Genie's Weekly News (62) - Shakespeare with a twist, new books on my shelves and the latest thrillers I'm recommending

Sunday, 18 March 2018

I always enjoy seeing how Bell Shakespeare Company interprets Shakespeare's classics, and 'Antony and Cleopatra' did not disappoint! Of course, there's always room for some creative license, and the' ultra-modern set with the lighting effects and brilliant cast made all the difference. It was definitely a refreshing take on an ancient tale of love and the all-consuming quest for power which holds its roots in actual historical events. 

I'm looking forward to watching how Julius Caesar' compares later this year, though in between I'm sure their take on Moliere's The Misanthrope is sure to be a hit - according to the site it features a strong female lead who is 'savvy and sophisticated' and 'rejects false flattery' in a witty satire. It sounds like it might be the most relatable and sassy play of the year, I can't wait until tickets are released!

Now that uni has gone back for the semester, I've been trying to squeeze in as many books as I can between my compulsory readings, going through more than a few post-its and mugs of coffee in the process. While I haven't been posting as often on this little corner of the internet, some of my writing has been featured in Vertigo magazine with a review of The High Places by Fiona McFarlane.

Currently Reading

This book has been surrounded by hype since its release in January, so I've been keen to see if it really is the next Gone Girl or The Girl on the Train. The verdict so far? I'm already halfway through and there are subtle hints to the malice lurking behind closed doors, but I'm waiting for a big reveal to surprise me. It's a funny coincidence that I've started reading The Woman in the Window after finishing another one which also has a focus on questioning just how well you know your neighbours...

Recommendation of the Week

Like Sally Hepworth's previous releases, The Family Next Door offers a portrait of the challenges motherhood brings and secrets simmering beneath the surface of a perfect facade. But this latest novel is so much more, with suspenseful drama playing off every page, leaving you wondering just what the neighbouring women in Pleasant Court really have to hide. There was a twist I did not see coming, and that's what every good thriller needs!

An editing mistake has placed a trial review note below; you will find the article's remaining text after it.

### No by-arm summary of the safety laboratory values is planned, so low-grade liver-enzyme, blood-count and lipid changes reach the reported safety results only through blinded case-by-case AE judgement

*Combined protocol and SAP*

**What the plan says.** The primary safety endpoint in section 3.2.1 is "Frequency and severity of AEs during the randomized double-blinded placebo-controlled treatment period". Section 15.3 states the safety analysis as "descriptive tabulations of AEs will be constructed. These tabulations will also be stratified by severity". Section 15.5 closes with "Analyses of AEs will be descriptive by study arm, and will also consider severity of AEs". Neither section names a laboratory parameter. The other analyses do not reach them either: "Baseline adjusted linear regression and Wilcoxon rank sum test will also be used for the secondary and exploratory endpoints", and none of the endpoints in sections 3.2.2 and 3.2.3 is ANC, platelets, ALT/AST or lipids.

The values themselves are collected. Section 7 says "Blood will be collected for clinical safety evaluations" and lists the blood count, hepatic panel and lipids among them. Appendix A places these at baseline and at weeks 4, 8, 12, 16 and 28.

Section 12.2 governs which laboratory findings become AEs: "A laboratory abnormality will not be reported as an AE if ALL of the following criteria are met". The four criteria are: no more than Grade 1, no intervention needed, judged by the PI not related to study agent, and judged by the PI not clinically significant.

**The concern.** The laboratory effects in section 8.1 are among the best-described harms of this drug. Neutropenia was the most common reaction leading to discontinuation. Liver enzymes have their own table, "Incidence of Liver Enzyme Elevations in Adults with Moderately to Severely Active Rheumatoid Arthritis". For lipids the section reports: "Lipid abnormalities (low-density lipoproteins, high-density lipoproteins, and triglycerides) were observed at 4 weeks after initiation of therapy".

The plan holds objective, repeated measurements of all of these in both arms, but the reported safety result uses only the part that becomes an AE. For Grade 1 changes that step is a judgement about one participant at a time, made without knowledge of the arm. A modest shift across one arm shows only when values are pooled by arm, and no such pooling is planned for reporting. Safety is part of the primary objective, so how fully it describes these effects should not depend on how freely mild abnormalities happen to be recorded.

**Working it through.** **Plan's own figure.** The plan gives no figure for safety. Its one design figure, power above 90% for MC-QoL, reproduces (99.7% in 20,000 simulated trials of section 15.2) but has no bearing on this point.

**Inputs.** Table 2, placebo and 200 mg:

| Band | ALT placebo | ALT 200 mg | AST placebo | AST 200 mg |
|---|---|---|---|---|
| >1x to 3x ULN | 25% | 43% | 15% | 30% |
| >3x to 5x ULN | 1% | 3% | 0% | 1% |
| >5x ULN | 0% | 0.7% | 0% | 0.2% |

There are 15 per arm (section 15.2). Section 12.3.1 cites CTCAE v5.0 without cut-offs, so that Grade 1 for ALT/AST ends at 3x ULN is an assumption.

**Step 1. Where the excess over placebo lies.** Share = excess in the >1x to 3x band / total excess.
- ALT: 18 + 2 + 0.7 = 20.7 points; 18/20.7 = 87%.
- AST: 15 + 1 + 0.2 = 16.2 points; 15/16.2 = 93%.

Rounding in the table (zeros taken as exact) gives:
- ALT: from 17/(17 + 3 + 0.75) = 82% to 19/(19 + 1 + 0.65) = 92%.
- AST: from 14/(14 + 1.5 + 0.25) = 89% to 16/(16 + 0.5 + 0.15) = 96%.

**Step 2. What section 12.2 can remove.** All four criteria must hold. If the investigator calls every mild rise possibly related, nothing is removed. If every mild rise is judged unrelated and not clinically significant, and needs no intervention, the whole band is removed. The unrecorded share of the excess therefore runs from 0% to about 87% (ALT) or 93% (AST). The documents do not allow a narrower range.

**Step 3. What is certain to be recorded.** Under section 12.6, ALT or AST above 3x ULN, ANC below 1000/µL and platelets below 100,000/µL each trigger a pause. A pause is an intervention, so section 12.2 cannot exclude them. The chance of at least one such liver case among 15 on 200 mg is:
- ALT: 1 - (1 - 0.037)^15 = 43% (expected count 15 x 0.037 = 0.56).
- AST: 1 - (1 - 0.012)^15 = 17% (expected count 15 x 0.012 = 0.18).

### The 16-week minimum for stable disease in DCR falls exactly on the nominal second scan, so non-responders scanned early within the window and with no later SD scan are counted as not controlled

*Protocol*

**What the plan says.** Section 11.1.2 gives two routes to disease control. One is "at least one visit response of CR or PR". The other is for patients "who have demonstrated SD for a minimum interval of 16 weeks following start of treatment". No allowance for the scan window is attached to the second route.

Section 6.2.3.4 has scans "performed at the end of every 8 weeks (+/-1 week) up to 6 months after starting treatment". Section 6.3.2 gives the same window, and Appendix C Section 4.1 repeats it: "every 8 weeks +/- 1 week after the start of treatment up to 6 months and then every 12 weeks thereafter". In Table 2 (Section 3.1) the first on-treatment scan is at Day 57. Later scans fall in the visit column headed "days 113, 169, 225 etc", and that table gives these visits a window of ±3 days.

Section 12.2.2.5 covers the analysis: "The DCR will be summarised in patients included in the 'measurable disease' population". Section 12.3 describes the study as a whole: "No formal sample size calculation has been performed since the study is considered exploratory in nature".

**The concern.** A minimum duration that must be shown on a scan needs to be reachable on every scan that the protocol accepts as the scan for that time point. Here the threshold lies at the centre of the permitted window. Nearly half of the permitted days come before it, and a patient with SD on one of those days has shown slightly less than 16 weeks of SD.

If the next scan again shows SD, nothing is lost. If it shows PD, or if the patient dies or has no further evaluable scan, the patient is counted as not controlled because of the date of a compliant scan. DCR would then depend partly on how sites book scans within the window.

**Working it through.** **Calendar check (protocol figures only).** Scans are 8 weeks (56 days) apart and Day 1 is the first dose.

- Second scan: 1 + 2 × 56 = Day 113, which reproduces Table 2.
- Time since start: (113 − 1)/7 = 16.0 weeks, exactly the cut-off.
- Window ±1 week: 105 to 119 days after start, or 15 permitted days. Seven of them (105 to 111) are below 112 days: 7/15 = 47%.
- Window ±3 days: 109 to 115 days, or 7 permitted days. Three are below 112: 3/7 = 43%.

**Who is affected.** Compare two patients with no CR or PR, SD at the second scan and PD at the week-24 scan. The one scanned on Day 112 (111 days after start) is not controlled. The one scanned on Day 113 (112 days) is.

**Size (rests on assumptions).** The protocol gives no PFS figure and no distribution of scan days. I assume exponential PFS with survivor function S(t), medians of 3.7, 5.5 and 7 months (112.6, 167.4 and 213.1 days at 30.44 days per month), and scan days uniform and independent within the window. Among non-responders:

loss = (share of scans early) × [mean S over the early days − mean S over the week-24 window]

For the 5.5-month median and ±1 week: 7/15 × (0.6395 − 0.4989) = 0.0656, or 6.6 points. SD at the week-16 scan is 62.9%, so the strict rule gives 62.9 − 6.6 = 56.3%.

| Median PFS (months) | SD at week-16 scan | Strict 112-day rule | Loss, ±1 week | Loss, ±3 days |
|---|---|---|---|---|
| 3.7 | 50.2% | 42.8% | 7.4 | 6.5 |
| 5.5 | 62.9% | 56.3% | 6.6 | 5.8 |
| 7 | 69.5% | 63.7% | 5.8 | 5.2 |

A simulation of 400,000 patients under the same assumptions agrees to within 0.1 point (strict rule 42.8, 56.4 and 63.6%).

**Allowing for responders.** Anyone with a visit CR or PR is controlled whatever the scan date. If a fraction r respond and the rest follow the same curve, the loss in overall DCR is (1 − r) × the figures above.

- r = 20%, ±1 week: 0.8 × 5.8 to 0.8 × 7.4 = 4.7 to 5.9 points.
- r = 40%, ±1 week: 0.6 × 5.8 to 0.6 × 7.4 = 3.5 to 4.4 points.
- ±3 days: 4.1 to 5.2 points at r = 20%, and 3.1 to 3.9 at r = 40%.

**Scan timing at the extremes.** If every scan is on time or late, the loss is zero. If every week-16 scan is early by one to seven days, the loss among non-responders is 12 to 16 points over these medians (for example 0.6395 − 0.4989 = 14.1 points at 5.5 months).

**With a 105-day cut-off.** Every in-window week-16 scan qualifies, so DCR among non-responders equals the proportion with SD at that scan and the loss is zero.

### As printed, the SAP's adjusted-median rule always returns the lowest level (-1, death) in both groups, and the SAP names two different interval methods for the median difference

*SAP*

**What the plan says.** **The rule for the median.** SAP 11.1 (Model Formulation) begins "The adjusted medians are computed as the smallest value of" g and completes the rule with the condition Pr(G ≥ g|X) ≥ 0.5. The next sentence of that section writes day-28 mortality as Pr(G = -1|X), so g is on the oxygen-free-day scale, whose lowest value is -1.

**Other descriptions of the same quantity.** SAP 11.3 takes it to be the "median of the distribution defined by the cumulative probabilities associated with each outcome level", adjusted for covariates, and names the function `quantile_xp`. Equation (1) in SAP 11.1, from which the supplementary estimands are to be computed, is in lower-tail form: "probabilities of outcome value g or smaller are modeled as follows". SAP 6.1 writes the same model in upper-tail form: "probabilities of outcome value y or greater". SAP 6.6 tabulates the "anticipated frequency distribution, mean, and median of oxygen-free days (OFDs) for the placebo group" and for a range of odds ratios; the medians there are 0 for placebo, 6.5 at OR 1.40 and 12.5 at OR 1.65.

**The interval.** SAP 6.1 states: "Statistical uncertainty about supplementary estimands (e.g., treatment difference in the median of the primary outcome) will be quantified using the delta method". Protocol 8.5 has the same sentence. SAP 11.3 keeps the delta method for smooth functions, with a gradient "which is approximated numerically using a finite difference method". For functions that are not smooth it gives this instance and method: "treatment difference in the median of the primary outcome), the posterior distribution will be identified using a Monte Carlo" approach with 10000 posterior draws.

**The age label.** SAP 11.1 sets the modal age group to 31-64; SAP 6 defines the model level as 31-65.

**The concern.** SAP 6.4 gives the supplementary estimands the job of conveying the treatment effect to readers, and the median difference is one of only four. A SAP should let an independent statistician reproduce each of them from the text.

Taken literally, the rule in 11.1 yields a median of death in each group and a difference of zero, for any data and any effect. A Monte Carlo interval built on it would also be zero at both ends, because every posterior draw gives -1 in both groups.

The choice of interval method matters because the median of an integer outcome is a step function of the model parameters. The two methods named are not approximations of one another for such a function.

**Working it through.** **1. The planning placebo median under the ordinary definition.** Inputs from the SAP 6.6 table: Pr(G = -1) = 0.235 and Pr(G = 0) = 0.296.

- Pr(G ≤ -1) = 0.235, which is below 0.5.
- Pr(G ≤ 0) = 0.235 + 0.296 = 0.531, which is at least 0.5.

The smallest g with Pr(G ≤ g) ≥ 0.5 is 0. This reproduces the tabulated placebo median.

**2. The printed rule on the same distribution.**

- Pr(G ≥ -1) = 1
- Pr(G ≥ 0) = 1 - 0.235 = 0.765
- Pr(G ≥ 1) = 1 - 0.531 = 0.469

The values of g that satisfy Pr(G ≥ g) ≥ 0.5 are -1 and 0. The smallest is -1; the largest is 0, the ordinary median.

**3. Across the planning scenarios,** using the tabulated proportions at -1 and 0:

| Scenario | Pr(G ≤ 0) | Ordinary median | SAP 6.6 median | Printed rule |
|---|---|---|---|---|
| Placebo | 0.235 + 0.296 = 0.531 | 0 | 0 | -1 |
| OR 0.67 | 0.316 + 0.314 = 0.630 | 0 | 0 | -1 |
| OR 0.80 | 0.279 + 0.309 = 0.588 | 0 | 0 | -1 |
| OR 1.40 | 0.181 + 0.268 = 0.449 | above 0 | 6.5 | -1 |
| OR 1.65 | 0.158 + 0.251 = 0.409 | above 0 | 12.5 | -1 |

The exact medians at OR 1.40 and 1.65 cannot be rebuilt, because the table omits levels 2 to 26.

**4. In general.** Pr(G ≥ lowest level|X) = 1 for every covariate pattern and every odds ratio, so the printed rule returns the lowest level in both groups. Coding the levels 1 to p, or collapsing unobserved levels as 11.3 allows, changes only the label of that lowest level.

On the interwebs

  • The Stella Prize 2018 shortlist has been announced, with a few on there that I haven't heard of but hope to read by the end of the year.
  • Applications are open to bloggers, artists and other content creators to be part of the National Young Writer's Festival, closing on the 31st March. 

New additions to my shelves

  • The Beginning of the World in the Middle of the Night by Jen Campbell: The hardcover of this book looks stunning. and I can't wait to begin exploring the short stories inside.
  • Glitter by Aprilynne Pike: I discovered this on the shelf at work the other day and it sounds amazing already, depicting the scandals at the Versailles palace in a near-futuristic setting. It's reminding me just slightly of Claudia Gray's A Thousand Pieces of You with the past-meets-future vibe. 
  • Small Spaces by Sarah Epstein: This is next on my list to read and releases on 1st April! I'm always excited for debut Australian writers, and this riveting YA thriller is going to be big.

What are you reading this week?

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